Trenery said he’s looking at two sites now for Whole Foods stores that will serve Belltown, South Lake Union and west Capitol Hill. Other locations to be scouted later include Magnolia, West Queen Anne, Ballard, Edmonds, Lynnwood, Redmond and the Issaquah plateau.

    With 22-foot-high ceilings, the stores have room for graphics, color and “things that make shopping more colorful and interesting. We want to create the excitement of event shopping,” Trenery said.

    One reason for Whole Food’s success is locating in areas with highly educated people. It’s not a snobbish standard, it’s a practical one, he said.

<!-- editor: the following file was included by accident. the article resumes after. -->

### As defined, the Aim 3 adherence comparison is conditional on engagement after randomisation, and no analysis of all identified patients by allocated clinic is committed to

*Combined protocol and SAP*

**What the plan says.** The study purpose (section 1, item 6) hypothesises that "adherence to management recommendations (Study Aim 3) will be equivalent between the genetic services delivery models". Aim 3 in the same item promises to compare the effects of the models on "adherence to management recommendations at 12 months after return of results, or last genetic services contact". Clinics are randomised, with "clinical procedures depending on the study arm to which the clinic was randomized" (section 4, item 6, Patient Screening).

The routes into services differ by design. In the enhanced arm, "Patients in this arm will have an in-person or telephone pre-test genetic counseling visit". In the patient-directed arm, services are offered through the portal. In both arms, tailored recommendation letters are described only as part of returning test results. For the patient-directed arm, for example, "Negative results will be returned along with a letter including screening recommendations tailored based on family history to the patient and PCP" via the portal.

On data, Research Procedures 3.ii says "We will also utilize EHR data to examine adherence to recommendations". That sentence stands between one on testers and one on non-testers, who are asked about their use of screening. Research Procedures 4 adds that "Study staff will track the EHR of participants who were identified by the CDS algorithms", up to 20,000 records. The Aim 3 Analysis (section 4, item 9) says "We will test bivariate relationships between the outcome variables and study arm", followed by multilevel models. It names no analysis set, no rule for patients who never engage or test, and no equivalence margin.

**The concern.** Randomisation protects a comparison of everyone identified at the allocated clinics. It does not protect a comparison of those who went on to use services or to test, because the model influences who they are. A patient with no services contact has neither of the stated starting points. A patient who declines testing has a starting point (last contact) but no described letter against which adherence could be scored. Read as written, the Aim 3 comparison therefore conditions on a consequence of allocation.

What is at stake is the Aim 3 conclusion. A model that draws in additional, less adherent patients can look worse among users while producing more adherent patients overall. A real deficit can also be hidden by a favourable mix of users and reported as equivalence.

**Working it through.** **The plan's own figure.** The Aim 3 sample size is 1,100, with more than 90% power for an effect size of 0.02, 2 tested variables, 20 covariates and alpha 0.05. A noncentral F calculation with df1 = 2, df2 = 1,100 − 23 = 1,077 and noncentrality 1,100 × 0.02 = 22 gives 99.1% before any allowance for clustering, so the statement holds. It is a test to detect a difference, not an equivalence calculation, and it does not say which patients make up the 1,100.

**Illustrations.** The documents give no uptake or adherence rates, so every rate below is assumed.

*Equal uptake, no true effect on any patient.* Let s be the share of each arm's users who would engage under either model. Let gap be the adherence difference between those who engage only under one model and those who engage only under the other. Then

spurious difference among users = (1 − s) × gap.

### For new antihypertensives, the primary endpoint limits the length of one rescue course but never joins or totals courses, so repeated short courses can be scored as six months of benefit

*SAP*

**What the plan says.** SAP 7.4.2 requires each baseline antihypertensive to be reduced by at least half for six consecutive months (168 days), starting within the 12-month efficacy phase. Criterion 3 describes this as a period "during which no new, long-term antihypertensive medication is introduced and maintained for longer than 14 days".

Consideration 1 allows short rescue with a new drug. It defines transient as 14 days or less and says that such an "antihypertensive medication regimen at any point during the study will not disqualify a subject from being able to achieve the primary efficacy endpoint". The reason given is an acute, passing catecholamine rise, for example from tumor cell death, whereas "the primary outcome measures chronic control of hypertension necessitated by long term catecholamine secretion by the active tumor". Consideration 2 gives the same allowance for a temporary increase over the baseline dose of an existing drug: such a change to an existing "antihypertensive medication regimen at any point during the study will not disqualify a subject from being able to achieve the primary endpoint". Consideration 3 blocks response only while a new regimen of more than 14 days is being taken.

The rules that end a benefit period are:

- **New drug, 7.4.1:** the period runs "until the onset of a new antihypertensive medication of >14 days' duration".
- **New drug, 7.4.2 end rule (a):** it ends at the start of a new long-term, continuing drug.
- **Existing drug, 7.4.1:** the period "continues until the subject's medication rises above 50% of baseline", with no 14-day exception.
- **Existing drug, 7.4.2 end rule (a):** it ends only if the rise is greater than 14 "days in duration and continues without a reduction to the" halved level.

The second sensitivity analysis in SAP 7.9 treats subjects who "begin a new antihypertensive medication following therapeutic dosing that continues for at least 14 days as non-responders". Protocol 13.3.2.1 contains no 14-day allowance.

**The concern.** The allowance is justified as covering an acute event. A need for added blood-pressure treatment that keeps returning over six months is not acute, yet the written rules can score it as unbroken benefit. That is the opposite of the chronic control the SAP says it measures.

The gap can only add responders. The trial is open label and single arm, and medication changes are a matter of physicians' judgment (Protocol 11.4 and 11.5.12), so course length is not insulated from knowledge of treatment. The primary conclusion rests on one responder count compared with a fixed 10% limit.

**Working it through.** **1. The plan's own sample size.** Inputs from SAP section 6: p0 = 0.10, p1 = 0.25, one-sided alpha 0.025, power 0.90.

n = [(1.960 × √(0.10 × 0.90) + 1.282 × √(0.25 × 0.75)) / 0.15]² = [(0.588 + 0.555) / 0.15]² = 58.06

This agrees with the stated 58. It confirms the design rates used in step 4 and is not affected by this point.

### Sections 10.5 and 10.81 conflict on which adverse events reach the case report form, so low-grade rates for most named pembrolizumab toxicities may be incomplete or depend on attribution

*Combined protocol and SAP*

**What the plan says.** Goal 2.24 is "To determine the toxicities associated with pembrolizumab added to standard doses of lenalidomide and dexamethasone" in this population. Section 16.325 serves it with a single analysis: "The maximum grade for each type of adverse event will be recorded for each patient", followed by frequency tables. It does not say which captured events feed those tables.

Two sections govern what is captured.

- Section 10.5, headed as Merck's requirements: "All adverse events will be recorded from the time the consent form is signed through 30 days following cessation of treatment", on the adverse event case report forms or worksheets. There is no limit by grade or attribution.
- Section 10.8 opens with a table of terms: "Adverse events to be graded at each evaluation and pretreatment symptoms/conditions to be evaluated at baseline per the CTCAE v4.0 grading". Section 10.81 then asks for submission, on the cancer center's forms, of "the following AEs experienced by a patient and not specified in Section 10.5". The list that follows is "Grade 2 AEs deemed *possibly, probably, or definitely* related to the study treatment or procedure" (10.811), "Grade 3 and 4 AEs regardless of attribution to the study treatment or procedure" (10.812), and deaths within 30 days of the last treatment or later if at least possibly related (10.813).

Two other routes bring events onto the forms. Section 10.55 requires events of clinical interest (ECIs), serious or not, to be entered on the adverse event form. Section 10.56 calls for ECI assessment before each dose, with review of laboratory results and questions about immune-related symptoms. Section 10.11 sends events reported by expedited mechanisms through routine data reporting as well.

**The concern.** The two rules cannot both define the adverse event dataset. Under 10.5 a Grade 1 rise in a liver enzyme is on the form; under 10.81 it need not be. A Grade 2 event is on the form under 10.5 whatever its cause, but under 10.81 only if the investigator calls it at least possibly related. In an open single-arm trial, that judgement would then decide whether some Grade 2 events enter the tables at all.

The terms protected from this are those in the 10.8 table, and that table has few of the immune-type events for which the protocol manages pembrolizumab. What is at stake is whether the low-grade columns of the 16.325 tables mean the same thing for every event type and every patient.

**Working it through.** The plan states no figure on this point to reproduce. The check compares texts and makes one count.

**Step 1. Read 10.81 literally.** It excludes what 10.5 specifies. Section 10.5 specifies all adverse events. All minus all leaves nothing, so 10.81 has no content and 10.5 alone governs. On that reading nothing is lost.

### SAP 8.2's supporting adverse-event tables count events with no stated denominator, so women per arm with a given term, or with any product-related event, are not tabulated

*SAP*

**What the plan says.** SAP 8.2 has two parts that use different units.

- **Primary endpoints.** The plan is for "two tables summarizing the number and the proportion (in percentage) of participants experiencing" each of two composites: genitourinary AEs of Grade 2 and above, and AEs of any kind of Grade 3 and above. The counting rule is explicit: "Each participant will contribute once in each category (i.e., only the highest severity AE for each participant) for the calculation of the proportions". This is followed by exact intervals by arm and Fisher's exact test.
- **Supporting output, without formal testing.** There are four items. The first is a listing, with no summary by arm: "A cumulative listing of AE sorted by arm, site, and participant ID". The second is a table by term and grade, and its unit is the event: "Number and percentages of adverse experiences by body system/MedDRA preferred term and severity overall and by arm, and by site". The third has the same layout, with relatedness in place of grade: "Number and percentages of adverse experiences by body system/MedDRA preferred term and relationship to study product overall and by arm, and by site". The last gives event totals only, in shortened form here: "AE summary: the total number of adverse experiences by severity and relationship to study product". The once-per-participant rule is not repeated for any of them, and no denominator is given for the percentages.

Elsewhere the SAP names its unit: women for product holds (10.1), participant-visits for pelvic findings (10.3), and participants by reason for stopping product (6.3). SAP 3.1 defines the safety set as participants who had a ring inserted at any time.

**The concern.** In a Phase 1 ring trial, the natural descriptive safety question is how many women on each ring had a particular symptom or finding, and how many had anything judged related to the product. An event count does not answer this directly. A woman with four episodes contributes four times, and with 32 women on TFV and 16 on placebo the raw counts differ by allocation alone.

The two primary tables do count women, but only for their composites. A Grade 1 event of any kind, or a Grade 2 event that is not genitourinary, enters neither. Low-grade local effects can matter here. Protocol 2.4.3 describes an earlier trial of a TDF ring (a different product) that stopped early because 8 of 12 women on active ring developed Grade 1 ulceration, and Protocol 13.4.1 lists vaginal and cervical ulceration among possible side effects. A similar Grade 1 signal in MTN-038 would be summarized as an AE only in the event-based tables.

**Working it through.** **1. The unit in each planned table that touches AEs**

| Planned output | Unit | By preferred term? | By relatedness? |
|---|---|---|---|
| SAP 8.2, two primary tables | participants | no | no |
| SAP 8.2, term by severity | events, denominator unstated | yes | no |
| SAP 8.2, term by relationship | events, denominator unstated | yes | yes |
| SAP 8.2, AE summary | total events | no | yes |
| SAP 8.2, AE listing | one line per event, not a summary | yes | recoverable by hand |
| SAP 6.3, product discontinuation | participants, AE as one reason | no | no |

“When we study the demographics for a new store area, we look at the usual income and traffic pattern figures, for instance, but our primary criteria is to meet the right education levels,” Trenery said.

    The chain looks for sites where 35 to 40 percent of the population within a three-mile radius has undergraduate or graduate degrees. “Those are the customers who will read labels, ask questions and get involved in understanding the natural products the store carries,” he said.

    — By Terry Stephens

    Save time in a hurried day by combining a lunch break and grocery shopping. Pick up a few items for the weekend, then relax at a cafe table as you enjoy a bowl of chili or a deli sandwich.

    Just remember that your spouse's boss is coming for dinner tonight? On your way home from work, stop by your favorite grocery to pick up a marinated steak ready for the grill.

    Today's super-sized supermarkets and specialty grocery stores are responding to changes in shopping and eating, particularly in households where both spouses work outside the home.